Characteristic

Age group (yrs)

<15

15--39

≥40

Total

No.

(%)

No.

(%)

No.

(%)

No.

(%)

Cases reported with risk factor data

Sexual or household contact with
hepatitis A patient

40/172

(23.3)

29/465

(6.2)

20/502

(4.0)

89/1,139

(7.8)

International travel§

66/212

(31.1)

109/528

(20.6)

55/573

(9.6)

230/1,313

(17.5)

Homosexual activity (male)

1/3

(33.3)

3/72

(4.2)

5/78

(6.4)

9/153

(5.9)

Injection-drug use

1/148

(0.7)

6/340

(1.8)

4/400

(1.0)

11/888

(1.2)

Child/employee in day care center

33/219

(15.1)

12/541

(2.2)

6/599

(1.0)

51/1,359

(3.8)

Suspected food- or waterborne outbreak

11/164

(6.7)

35/421

(8.3)

22/462

(4.8)

68/1,047

(6.5)

Contact of day care child/employee

13/196

(6.6)

30/489

(6.1)

13/521

(2.5)

56/1,206

(4.6)

Other contact with hepatitis A patient**

31/172

(18.0)

46/465

(9.9)

26/502

(5.2)

103/1,139

(9.0)

Unknown

98/236

(41.5)

373/591

(63.1)

534/658

(81.2)

1,005/1,485

(67.7)

Cases reported with no risk factor
data available

195

682

609

1,486

Total cases reported

431

1,273

1,267

2,971

* The percentage of cases for which a specific risk factor was reported was calculated on the basis of the total number of cases for which any information for that exposure was reported. Percentages might not total 100% because multiple risk factors might have been reported for a single case.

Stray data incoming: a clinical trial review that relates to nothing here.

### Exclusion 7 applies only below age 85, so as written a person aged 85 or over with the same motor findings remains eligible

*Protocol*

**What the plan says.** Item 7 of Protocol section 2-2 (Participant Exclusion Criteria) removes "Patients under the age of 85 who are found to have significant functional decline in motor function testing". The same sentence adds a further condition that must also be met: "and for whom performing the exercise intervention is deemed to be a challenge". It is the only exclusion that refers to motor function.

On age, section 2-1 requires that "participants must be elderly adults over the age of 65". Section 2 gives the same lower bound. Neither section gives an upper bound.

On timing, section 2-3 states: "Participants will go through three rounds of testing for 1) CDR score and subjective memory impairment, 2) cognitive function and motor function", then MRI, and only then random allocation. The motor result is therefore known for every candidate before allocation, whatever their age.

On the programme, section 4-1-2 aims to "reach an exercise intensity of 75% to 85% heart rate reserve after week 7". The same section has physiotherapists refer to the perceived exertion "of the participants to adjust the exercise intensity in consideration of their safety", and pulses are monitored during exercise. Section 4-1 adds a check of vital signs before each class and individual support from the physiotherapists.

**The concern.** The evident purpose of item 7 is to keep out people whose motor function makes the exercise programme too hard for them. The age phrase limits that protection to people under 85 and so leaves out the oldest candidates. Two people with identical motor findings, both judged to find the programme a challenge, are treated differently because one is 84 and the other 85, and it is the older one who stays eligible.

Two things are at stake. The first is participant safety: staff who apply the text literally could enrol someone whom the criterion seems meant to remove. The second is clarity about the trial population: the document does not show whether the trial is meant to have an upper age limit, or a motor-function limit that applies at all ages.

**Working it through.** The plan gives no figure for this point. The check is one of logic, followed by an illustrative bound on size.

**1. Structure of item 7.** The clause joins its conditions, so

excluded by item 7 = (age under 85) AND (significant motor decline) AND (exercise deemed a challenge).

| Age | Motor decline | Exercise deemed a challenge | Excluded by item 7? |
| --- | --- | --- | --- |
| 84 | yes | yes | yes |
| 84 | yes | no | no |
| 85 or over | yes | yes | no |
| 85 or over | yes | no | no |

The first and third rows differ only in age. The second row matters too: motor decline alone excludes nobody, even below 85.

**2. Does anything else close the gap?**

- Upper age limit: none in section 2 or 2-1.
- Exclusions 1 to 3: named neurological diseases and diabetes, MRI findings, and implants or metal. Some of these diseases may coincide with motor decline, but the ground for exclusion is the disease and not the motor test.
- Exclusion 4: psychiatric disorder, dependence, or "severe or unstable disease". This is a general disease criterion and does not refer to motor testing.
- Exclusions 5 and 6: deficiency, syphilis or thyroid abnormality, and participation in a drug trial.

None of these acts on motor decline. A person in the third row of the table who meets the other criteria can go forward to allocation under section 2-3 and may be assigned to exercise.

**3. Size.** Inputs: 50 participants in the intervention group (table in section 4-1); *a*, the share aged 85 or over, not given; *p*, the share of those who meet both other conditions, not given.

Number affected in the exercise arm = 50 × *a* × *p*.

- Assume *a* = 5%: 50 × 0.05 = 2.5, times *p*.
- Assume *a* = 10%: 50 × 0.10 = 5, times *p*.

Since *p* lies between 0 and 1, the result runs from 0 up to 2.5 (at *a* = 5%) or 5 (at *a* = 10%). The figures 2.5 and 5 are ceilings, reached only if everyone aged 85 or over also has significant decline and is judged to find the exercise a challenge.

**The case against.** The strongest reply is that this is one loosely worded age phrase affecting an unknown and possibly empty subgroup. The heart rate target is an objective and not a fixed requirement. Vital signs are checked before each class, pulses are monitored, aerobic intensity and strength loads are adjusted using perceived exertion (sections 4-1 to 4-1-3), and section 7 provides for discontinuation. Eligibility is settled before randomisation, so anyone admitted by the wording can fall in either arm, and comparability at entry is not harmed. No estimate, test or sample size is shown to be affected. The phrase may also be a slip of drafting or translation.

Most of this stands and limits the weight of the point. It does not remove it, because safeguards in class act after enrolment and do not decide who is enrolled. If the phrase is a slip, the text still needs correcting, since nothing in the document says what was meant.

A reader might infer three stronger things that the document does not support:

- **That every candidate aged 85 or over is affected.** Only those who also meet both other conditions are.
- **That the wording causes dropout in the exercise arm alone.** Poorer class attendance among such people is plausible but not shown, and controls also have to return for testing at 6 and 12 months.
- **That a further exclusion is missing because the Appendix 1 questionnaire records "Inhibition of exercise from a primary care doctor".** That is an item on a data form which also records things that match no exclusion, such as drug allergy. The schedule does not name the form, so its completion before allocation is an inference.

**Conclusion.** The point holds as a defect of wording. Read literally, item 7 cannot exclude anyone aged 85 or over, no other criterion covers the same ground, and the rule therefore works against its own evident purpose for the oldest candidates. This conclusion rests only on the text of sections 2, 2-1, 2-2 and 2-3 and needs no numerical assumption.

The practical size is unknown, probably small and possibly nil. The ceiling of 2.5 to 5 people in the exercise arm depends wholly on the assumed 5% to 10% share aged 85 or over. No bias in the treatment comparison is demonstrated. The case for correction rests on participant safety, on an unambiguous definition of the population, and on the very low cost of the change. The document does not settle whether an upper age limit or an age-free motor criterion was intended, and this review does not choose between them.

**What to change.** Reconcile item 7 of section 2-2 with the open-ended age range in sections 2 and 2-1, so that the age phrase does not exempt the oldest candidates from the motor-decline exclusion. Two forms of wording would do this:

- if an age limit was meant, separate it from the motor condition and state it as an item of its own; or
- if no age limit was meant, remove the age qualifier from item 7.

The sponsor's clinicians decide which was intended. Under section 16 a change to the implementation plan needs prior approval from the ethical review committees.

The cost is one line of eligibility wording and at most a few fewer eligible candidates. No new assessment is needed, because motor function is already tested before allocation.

Exposures that occurred during the 2--6 weeks before onset of illness.

§ Of persons with hepatitis A whose cases are attributed to travel to a region endemic for hepatitis A, 85% traveled in Mexico or South/Central America, 6% in Africa, 4% in Asia/South Pacific, and 6% in the Middle East.

Among males, 11% reported homosexual behavior.

** For example, playmate, drug-sharing contact, or care provider.


TABLE 5. Clinical characteristics of patients with acute hepatitis A, by age group --- United States, 2007*

Characteristic

Age group (yrs)

<5

5--14

15--39

40--59

≥60

Total

No.

(%)

No.

(%)

No.

(%)

No.

(%)

No.

(%)

No.

(%)

Died from hepatitis

0/64

(0)

0/191

(0)

2/603

(0.3)

3/400

(0.8)

7/273

(2.6)

12/1,531

(0.8)

Hospitalized for hepatitis

14/67

(20.9)

43/203

(21.2)

212/639

(33.2)

142/423

(33.6)

160/301

(53.2)

571/1,633

(35.0)

Had jaundice

42/68

(61.8)

167/197

(84.8)

494/617

(80.1)

286/422

(67.8)

159/280

(56.8)

1,148/1,584

(72.5)

* A total of 2,979 persons with acute hepatitis A, including 12 who died, were reported. Percentages were calculated on the basis of the number of case reports with data for age group and the outcome of interest (i.e., jaundice, hospitalization, or death).


TABLE 6. Incidence* of acute hepatitis B, by state/area and year --- United States, 1995--2007

State/Area

1995

1996

1997

1998

1999

2000

2001

2002

2003

2004

2005

2006

2007

Alabama

2.7

1.8

1.9

1.7

2.0

1.6

2.0

2.3

2.1

1.8

2.0

2.1

2.8

Alaska

2.2

2.6

2.5

2.1

2.9

2.1

1.6

1.9

1.2

1.7

1.2

1.2

1.3

Arizona

2.8

5.3

4.4

4.0

2.9

4.2

3.1

4.6

5.1

5.0

6.3

---

1.3

Arkansas

3.3

3.7

4.2

4.5

3.8

4.1

4.0

4.4

3.3

4.3

2.6

3.1

2.5

California

5.5

5.4

5.1

4.4

3.7

3.2

2.5

1.8

1.9

1.4

1.1

1.2

1.1

Colorado

3.7

3.5

3.8

2.6

2.4

2.5

2.3

1.8

1.8

1.2

1.3

0.7

0.7

Connecticut

2.6

2.5

1.7

1.2

1.2

1.4

1.4

2.0

2.8

3.1

1.4

1.4

1.1

Delaware

1.3

1.2

1.0

0.5

0.1

1.9

3.6

1.7

1.7

6.4

4.4